Back to Kohler:
It’s true, as ANZ Bank’s economists pointed out in a recent paper, that mortgage rates have halved over the same period, but that doesn’t account for the psychological impact of debt that is 1.5 times income, on average, nor, more importantly, the fact that averages like these imply that many people are above average, and deep in the poo.
I have always questioned the ANZ’s claim that virtually all of Australia’s growth in house prices is accounted for by the reduction in mortgage interest rates since the late 1980s in combination with the growth of household incomes. For if this were the case, average mortgage interest payments to average household disposable incomes would not be 50% higher today than in 1989, when mortgage interest rates peaked at 17% (see below chart):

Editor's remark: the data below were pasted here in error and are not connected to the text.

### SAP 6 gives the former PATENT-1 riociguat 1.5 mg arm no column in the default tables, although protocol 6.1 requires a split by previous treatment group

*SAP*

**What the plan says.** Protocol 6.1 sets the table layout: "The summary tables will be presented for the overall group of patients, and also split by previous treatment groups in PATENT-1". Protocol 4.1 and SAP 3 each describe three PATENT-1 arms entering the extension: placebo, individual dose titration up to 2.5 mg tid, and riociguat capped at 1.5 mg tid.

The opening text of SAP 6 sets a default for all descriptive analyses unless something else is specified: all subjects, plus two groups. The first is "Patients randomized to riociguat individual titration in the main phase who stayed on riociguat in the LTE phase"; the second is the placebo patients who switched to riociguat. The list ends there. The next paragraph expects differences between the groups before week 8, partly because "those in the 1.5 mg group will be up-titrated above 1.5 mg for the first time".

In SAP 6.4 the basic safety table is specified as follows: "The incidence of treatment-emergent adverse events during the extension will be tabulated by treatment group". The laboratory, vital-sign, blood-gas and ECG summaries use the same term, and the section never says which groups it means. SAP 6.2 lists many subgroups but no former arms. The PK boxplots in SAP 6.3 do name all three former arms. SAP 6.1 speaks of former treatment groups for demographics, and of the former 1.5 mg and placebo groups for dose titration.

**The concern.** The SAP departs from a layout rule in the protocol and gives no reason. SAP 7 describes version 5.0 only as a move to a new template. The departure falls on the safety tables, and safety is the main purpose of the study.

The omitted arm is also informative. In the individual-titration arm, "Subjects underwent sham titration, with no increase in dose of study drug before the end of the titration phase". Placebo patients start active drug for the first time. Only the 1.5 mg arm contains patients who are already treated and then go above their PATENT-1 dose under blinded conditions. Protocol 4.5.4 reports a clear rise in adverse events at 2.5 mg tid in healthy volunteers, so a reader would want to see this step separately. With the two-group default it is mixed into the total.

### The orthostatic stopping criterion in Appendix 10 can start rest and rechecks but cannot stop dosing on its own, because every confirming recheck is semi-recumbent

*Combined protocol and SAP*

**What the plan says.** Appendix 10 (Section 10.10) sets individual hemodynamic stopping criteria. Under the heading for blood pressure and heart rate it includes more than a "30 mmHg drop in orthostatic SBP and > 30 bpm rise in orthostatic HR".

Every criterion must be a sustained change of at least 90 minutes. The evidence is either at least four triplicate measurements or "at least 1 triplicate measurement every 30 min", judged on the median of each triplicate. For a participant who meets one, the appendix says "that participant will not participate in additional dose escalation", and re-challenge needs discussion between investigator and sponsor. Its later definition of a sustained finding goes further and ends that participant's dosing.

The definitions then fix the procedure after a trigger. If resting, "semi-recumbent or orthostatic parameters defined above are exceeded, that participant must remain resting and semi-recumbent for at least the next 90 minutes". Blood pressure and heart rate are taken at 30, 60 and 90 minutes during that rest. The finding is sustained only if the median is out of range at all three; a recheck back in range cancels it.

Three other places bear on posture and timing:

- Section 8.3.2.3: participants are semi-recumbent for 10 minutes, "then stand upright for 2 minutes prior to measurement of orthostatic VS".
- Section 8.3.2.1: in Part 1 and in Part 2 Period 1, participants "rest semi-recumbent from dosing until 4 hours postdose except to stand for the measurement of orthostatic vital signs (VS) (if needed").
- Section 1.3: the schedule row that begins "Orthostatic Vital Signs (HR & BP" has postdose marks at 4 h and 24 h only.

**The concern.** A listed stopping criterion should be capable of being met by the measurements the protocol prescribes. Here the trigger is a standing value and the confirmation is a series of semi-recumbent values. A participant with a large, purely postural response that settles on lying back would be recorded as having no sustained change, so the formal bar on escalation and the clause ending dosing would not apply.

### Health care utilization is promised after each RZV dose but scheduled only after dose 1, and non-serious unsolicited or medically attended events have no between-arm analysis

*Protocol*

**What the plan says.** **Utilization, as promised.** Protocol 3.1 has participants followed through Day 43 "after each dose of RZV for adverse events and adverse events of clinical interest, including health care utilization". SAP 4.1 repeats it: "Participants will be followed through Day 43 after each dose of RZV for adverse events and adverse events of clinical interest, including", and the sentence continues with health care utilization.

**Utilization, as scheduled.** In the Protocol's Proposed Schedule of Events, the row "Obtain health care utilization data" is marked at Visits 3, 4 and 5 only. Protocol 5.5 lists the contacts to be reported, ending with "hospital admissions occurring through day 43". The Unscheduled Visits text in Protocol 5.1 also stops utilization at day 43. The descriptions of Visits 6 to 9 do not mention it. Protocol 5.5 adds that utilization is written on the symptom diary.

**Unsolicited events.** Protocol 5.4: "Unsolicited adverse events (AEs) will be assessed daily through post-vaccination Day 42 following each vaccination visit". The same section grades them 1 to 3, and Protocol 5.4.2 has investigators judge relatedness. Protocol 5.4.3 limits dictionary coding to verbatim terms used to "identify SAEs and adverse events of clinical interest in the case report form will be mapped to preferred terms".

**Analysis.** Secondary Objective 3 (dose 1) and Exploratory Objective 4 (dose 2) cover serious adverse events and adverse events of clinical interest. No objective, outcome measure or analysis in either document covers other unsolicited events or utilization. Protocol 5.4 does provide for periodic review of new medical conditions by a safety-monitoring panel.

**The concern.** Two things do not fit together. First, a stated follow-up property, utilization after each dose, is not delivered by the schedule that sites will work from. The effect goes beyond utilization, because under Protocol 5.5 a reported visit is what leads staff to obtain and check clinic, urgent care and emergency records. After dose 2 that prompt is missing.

The result is that it’s a major problem to means test the 30 per cent health insurance rebate so that individuals earning $124,000 and families on $248,000 won’t get any help. All of a sudden lots of people on that sort of money are battlers now. Why? Because of debt.
Yes partly, but also because the Howard Government, through its numerous forms of middle-class welfare and bribes, instilled a sense of entitlement among the electorate (remember ‘Howard’s battlers’?):
Successive governments have been using the tax proceeds of the mining boom to reduce personal income tax rates, to the dismay of economists and rational commentators. But the politicians have simply been responding to the insistent demands of the electorate to do that.
Other countries in Australia’s position build massive sovereign wealth funds. Australia has a relatively small one (the Future Fund) with a specific purpose: to provide for unfunded public service pensions.